Adam also had retirement plans of living on the farm near Tuckerman Lane. Unfortunately, his caretaker smoked in bed, and that was the end of that. Uncle Adam sold his candy store to the Vilanos family and by 1930 moved up to Philadelphia, where his wife Katie was from. He started the Guaranty Coffee Company on South Street and lived there for the rest of his life.
Peter opened another candy shop on Macomb Street, but this time there were no customers. No people lived out there. The workmen building the cathedral would come by though, asking for lunch, so Panyiota ran upstairs and made them soup. Soon the Macomb Cafeteria was born, and they were in business again.
Brother Alec moved uptown with them. Meanwhile, the Haramkapolos brothers had just brought their sister, Koula over from Greece where according to legend, she couldn’t find a man that was good enough to be her husband. Then she met Alec, and when she shook hands with him, she decided he was the one. Koula and Alec were married in 1926 and lived in the apartment over Burka’s liquor, but around 1932 they became the caretakers of St Sophia's church when it was down at 8th and L NW, and lived right next door.
Wednesday, November 01, 2006
My parents have been married 71 years. SEVENTY ONE YEARS. They met when a group of Western kids came over to my mother's apartment at the Broadmoor on Connecticut Avenue. Carl Langmark brought his buddy and neighbor, George Cokinos. They were both juniors. My mother, Bebe Calvert remembers the exact day- April 8, 1932. She was just fifteen, but it was that old cliche- love at first sight. Soon they longed to ditch their friends for a few hours, and Bebe accomplished this with her free passes to the movies at the Avalon. Bebe and George soon became inseparable at school and home. Sometimes they even skipped school- especially around lunch time. My father had saved all his money and bought a Model T which made the perfect get away car for picnics. My Yiya always packed her Georgie a big lunch, and little did she know it was being shared. At one point my grandmother shipped Bebe off to her sister in Ohio, hoping to cool off the relationship, but this didn't work. My mother came back still very much in love.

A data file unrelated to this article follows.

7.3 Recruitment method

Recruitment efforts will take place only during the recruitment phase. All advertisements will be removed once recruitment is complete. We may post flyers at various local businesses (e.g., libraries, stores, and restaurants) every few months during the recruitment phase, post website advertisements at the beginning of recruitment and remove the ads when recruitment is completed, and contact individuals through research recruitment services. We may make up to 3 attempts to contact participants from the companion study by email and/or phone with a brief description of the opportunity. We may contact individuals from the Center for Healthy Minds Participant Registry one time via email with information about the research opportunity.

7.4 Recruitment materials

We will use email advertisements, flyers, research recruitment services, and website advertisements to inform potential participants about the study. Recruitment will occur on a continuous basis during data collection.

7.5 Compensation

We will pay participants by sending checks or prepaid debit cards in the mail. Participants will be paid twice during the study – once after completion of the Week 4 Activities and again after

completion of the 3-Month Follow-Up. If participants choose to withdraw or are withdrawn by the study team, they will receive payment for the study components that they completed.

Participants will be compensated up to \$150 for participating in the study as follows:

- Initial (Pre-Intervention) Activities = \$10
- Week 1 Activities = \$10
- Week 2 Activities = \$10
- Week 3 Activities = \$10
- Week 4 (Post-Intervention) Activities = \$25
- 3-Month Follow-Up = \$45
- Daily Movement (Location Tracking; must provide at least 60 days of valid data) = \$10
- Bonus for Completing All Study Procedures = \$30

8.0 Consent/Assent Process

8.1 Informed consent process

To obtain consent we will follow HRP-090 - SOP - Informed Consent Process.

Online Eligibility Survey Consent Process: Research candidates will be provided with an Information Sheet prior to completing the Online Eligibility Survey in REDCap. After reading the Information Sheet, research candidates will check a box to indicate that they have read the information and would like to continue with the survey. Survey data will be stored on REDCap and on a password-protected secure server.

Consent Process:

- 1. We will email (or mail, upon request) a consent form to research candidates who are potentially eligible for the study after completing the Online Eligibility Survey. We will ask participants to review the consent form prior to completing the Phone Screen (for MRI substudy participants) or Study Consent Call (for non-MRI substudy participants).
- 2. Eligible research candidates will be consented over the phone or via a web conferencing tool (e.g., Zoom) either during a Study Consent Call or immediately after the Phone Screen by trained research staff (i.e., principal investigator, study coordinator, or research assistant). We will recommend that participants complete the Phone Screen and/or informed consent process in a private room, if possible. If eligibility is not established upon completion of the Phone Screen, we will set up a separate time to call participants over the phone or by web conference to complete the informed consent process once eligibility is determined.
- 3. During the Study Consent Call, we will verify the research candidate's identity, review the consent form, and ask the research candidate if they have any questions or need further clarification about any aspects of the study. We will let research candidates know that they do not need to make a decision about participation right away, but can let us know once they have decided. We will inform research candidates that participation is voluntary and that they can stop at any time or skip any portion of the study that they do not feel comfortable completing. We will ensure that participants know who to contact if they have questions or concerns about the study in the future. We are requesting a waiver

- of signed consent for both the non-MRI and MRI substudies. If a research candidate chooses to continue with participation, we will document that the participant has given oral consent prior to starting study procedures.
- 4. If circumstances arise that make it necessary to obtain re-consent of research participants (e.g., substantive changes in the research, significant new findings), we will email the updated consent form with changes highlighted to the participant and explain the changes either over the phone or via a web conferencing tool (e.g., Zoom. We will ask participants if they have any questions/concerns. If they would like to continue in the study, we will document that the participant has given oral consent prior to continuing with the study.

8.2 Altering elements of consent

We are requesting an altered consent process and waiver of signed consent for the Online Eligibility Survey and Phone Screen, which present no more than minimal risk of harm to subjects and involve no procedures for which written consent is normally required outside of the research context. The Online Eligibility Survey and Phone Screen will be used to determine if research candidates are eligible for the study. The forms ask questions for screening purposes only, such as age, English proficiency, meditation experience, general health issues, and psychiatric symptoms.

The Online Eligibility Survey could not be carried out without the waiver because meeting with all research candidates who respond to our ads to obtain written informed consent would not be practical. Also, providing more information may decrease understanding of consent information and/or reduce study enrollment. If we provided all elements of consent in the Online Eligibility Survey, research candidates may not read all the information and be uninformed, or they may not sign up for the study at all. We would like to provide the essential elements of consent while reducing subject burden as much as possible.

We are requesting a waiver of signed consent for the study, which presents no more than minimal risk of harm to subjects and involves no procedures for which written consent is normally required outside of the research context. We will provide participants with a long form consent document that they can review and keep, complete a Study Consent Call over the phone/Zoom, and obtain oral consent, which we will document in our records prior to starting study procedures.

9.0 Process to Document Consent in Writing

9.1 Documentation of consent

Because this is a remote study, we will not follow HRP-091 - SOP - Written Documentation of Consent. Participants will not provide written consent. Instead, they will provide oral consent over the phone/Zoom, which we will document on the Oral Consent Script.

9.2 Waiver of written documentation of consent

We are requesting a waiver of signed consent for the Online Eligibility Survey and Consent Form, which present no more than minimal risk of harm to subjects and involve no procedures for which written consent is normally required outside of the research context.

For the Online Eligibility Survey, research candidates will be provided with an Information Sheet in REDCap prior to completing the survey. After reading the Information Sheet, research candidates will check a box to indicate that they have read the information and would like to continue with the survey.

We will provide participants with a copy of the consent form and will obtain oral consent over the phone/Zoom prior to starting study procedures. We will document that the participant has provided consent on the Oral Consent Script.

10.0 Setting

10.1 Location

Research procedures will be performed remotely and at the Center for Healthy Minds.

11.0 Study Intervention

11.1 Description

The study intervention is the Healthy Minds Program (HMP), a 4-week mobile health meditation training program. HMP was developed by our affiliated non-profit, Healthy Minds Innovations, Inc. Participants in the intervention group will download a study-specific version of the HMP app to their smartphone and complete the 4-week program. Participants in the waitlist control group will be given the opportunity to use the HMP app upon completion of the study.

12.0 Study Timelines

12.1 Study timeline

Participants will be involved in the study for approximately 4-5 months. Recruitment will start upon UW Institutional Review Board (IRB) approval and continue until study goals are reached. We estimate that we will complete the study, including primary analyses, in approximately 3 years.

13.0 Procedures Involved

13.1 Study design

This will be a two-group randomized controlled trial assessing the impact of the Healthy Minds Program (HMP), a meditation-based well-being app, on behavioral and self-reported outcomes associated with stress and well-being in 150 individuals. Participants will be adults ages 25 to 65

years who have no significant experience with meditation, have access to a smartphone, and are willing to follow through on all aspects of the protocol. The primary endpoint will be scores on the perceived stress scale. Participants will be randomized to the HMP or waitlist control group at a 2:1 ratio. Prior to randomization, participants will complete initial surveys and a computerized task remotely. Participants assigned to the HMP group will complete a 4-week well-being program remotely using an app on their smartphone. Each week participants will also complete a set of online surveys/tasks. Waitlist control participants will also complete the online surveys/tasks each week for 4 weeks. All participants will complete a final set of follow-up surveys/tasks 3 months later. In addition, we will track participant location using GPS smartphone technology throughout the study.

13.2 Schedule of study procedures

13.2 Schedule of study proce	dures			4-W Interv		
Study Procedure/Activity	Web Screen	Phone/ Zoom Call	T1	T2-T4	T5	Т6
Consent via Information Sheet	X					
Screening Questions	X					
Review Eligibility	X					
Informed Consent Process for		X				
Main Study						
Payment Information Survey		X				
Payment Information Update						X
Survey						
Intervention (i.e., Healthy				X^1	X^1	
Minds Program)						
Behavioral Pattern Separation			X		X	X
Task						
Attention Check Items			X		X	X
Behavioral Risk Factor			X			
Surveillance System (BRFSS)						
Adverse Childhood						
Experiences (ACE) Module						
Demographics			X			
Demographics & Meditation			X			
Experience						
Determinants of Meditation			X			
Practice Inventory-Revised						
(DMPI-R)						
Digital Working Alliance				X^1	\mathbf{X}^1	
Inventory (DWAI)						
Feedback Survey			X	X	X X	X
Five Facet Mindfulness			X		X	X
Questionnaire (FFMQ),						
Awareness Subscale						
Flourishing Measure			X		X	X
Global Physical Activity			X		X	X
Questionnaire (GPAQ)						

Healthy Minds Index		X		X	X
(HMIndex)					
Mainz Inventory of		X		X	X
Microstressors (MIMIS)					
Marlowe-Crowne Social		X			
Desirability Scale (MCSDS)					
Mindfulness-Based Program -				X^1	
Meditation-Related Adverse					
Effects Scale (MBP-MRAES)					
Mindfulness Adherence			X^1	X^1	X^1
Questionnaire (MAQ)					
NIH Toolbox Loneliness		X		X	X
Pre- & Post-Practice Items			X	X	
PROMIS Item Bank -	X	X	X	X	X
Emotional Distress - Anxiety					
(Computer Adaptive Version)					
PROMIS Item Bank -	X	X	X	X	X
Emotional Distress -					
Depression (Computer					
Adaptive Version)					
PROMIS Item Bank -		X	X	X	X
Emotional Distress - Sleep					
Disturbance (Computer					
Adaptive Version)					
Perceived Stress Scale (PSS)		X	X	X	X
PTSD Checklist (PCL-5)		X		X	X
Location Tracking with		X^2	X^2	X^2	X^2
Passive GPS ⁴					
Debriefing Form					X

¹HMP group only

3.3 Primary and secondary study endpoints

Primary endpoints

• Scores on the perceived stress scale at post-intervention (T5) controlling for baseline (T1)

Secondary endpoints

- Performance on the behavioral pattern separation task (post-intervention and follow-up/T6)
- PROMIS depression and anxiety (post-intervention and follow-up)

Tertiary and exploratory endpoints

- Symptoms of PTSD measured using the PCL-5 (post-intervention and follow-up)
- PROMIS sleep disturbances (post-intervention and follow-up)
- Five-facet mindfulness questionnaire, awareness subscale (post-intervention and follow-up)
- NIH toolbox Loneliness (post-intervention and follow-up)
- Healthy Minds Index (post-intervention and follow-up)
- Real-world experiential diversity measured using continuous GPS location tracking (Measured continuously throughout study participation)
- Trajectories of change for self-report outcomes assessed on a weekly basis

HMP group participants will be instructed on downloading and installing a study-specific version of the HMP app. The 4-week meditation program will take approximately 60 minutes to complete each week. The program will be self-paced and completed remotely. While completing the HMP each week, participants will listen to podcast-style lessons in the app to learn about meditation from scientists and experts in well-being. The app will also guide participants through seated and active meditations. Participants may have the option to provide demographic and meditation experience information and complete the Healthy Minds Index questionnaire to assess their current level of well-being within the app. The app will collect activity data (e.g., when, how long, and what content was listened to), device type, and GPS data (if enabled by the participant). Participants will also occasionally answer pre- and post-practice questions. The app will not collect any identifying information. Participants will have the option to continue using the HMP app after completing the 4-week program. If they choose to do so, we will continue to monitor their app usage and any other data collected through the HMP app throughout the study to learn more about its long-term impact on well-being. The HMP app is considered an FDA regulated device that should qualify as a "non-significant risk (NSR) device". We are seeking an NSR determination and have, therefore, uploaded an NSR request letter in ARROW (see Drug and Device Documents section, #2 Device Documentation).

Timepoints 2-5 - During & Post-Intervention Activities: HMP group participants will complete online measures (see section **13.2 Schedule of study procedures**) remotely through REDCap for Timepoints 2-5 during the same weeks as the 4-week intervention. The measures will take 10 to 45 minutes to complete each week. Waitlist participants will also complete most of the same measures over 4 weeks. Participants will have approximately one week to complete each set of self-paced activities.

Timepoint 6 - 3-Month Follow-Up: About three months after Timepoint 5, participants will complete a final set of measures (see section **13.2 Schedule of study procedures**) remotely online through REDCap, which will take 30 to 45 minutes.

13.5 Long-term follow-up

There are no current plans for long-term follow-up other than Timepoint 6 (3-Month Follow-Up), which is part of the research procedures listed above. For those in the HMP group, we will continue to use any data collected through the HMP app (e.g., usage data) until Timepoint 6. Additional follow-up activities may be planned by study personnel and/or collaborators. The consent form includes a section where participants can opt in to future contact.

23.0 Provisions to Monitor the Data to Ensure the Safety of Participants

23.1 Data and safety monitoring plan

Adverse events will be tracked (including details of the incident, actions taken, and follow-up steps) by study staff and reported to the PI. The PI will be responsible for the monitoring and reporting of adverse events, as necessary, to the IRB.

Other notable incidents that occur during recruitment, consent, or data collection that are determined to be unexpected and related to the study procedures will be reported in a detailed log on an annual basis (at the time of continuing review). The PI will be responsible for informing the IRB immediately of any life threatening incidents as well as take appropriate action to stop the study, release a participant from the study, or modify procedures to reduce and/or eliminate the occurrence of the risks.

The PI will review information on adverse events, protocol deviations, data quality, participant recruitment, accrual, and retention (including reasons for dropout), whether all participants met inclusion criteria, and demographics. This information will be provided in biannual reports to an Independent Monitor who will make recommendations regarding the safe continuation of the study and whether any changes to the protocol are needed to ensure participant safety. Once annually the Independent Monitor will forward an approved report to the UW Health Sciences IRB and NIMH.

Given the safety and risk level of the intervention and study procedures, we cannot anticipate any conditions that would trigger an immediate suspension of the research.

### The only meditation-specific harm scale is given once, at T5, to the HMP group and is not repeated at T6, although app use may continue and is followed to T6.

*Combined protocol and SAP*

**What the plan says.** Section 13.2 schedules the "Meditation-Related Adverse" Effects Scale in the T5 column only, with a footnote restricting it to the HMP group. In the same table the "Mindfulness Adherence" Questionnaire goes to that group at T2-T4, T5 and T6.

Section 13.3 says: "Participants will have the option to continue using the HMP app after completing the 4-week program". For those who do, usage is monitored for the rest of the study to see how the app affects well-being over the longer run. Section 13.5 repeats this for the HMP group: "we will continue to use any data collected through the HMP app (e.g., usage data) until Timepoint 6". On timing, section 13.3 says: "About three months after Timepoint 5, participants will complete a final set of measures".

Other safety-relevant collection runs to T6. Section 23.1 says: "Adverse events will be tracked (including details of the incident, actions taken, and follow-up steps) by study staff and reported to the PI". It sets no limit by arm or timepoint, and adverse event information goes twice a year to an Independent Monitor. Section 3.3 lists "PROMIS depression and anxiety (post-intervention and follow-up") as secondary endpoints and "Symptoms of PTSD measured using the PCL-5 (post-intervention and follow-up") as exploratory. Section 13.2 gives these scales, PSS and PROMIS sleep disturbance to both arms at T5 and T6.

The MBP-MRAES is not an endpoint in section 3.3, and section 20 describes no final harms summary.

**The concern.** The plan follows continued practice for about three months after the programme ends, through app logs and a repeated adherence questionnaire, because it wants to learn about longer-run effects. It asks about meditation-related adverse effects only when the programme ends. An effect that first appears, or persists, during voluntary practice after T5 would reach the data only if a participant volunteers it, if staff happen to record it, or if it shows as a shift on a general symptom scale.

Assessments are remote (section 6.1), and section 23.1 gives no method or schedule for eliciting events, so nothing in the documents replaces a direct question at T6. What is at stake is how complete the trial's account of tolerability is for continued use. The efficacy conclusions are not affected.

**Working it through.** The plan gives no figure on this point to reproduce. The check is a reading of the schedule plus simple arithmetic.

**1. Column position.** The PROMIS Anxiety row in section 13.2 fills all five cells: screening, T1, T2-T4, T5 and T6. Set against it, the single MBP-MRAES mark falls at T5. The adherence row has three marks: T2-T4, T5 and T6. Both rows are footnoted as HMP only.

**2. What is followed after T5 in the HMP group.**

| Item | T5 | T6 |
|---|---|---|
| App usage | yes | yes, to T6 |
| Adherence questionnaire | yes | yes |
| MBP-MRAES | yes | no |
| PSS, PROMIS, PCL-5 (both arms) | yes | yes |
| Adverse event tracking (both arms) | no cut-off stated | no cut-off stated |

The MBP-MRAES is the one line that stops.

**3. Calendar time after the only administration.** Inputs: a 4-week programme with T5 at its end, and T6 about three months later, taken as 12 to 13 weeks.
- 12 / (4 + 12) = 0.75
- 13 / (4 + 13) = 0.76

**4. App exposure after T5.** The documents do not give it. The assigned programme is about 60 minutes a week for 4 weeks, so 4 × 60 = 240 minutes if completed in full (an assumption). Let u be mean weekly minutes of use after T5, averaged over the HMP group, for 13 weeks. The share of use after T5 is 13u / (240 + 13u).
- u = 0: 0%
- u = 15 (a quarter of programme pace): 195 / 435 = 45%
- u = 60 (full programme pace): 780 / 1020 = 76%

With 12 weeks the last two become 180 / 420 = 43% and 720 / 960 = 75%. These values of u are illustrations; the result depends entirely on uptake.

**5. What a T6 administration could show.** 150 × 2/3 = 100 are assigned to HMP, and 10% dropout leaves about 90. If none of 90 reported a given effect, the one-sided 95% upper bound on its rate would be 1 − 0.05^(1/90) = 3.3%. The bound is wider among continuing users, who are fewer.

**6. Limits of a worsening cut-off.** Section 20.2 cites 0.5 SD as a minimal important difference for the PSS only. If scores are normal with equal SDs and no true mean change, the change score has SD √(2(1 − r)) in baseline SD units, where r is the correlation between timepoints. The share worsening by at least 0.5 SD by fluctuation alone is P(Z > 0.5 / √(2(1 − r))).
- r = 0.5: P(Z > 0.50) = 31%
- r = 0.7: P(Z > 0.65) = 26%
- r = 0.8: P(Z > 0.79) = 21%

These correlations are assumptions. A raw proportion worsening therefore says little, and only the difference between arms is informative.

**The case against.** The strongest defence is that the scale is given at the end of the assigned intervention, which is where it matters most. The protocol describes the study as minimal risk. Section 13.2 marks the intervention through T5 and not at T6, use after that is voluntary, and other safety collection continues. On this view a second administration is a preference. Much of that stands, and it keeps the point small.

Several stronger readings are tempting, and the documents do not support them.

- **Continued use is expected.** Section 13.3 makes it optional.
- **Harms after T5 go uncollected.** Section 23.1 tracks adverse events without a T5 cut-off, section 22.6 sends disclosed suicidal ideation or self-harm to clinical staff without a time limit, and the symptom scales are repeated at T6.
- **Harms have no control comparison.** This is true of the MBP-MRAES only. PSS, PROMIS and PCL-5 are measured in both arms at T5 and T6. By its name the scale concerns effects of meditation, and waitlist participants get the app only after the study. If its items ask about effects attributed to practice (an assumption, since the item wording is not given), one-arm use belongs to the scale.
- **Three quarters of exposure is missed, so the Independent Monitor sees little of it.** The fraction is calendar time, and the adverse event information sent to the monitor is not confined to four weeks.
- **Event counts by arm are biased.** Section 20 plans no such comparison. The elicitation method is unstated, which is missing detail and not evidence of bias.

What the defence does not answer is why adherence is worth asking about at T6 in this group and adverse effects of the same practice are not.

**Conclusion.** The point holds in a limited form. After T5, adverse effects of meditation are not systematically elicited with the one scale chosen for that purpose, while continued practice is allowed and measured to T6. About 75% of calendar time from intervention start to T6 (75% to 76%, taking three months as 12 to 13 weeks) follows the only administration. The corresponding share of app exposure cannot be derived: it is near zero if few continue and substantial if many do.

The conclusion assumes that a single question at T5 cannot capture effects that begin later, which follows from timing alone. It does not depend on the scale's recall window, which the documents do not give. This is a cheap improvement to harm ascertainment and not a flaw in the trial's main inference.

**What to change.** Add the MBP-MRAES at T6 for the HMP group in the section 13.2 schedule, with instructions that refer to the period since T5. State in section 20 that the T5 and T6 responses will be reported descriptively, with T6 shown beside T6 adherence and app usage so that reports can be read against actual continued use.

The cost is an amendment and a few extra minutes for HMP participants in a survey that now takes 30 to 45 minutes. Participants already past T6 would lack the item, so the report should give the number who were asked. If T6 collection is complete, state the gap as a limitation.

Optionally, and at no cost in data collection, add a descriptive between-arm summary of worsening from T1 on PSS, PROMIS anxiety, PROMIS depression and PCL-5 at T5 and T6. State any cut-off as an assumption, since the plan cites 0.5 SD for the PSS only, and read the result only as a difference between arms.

My parents eloped on Memorial Day in 1935 to Elkton, Maryland. Dad’s buddy, Fred came along as a witness, and they drove in a 1932 Desoto convertible. My mother was 17, and dad was 18. They shouldn't have done it. She was not a Greek, and this was a big no-no back then. As a wedding present, Fred took them out for a fried chicken dinner which set him back $1.25 per person. Then the newlyweds snuck back each to their own homes and tried to figure out what to do next. About a week later a fellow in Havre de Grace saw their wedding announcement in the paper, and called his friend, Pete Cokinos- my Papou. The cat was out of the bag, and my father was thrown out of the house. My grandfather asked the Greek community not to hire or help him in hopes that he would give up my mother and come to his senses. My dad did not give up. He got a job; he found them a place to stay.
When my older brother, Peter was born, they named him after Papou which was the tradition in Greek families. (yes, that’s the deal with all the same names) My father took the baby to see his parents, but my mother wasn’t included.
wasn’t until after my sister was born that my Papou even met my mother. He would come to the Hollywood Inn, and help my dad make hamburgers for the weekend customers. And it wasn’t until my brother, Roger was born that Yiya finally came to see Bebe and the new grandson, Roger in the hospital. I guess even Yiya had to throw in the towel after 6 years and 3 kids.
My mother took it all in stride. She was and is the peacemaker. She did whatever it took to help everyone get along, or to make my Dad’s life easier, and that must be part of their secret. I know it has not been easy all these years by any means, but they are still together. After 70 years, I remember commenting to my father on the longevity of their relationship. He was standing on the front porch at the time, and looking off into the distance and he wistfully said "You know, your mother is my best friend." He paused to let that sink in as he rarely says anything so sentimental. I was a bit stunned myself. "Well, that's so nice, Dad," I managed to get out, feeling a little choked up.
Then, putting things into perspective with his irrepressible sense of humor, he said " Of course, most of my other friends are dead."
Sadly true, but we both had a good laugh.